He later told her that he was just testing her and stressed the importance of honesty and loyalty. He added that he was, “Just was checking how offended you would get. This job is not for the weak.”
Then just before midnight, Mismas started quizzing Ms. C about an arbitration agreement she was reviewing.
However, Mismas turned the conversation back to loyalty, asking how he could ensure Ms. C would be loyal to him.
He told her, “I have an idea but your not going to like it.” He added that she would “bolt” if he told her his idea.
She reassured him that the conversation had already been taken “pretty far” and that she had not bolted, the court wrote.
Then Mismas suggested that she perform a sex act for him.
Ms. C rejected his request, but he refused to drop the issue.
She eventually told him to stop and asked him to admit that he was joking, but he refused and told her that her employment depended on her compliance, telling her, “If you show up at 11 you know what’s expected,” the opinion says.
He added, “So it’s your choice. OK. I’ll be there at 11. If you show up great. You know what you gptt. GoTta do. If not Good luck to you.”
Ms. C urged him one last time to admit that he was joking, but he replied, “Nope. Not kidding.”
The next morning, Mismas texted Ms. C, claiming his statements from the night before had just been a joke. He apologized and promised it would not happen again.
Then on Dec. 22, 2011, Mismas invited Ms. C to travel with him to Washington, D.C. on business for an out-of-town deposition.
She rejected the invitation saying she had a prior commitment to a judicial function.
Mismas responded by belittling her for rejecting his invitation, the opinion says.
Furthermore, he pressured her to go by suggesting that her refusal would have adverse consequences on her employment, the opinion states.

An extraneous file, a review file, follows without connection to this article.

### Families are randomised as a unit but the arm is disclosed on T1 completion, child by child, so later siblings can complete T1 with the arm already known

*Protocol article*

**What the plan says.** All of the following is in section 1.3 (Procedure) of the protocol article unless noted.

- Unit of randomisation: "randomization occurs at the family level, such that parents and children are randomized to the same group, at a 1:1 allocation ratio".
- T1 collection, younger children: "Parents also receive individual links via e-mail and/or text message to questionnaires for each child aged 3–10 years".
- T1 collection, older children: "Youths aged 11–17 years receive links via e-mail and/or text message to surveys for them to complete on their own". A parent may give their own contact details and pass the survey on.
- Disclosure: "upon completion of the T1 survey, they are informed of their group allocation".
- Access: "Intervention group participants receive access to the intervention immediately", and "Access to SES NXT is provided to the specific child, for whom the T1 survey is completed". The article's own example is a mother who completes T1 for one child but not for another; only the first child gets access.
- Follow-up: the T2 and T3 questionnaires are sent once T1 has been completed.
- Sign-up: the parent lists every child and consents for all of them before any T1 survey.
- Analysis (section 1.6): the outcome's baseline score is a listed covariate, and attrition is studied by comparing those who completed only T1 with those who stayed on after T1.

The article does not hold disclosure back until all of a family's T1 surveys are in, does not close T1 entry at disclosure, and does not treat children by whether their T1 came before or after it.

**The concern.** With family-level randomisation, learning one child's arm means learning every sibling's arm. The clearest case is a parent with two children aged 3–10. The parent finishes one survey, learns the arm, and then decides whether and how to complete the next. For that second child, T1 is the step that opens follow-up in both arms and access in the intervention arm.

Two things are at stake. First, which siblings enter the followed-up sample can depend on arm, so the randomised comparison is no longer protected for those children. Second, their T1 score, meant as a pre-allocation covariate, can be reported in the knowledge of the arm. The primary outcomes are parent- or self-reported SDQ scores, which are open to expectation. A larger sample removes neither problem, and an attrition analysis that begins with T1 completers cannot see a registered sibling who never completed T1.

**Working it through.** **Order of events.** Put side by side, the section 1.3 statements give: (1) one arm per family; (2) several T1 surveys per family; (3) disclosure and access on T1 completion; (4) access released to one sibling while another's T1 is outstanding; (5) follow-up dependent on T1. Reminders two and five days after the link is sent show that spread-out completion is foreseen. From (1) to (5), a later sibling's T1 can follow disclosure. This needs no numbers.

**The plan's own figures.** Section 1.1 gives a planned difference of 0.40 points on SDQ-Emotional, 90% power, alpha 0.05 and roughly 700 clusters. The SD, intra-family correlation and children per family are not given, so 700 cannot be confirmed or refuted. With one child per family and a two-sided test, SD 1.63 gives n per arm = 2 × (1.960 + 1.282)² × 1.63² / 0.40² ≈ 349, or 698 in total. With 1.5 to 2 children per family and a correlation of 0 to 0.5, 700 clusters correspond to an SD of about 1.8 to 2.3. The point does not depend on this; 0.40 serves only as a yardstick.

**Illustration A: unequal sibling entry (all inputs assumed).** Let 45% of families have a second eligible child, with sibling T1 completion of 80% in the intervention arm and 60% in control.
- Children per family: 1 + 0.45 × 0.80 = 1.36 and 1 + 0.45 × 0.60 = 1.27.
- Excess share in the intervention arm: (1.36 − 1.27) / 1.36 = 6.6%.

Mismas sent a text stating, “That’s strike 1 for you. Three strikes and you are out.”
Ms. C resigned her employment the next day.
Carro inquired about Ms. C’s employment with Mismas when the student told her of the inappropriate texts and that she felt uncomfortable continuing her position there.
Carro then filed a grievance with the Lake County Bar Association.
In February 2012 testimony, Mismas admitted that he was an alcoholic and insisted that the inappropriate messages sent to Ms. C were meant in jest, the opinion states.
“He claimed that he had been drinking heavily at the time he sent the sexually explicit texts and that he had no memory of actually sending them,” the court wrote. “Viewing the texts in retrospect, he said that he was embarrassed by his conduct and referred to it as ‘disgusting and grotesque.’”
The panel and board found that Mismas had shown “genuine remorse” for his misconduct and was taking the necessary steps to avoid engaging in similar misconduct in the future, the opinion states.
Marilyn Wise, a license independent chemical-dependency counselor, testified that Mismas began treatments with her in March 2012.
She said Mismas completed the approved treatment program and continued to regularly attend Alcoholics Anonymous meetings.
The court was unconvinced by Mismas’ efforts to rectify the consequences by attending AA meetings and undergoing treatment with Wise.
“While the record contains substantial evidence of the efforts that Mismas has taken to rectify his alcoholism, his alcohol dependency is a contributing cause rather than the consequence of his misconduct,” the court stated.
Furthermore, Ms. C testified that after resigning, Mismas became hostile, put her down for being naïve and threatened to contact her professors to “tell them what a stupid decision she had made,” the opinion states.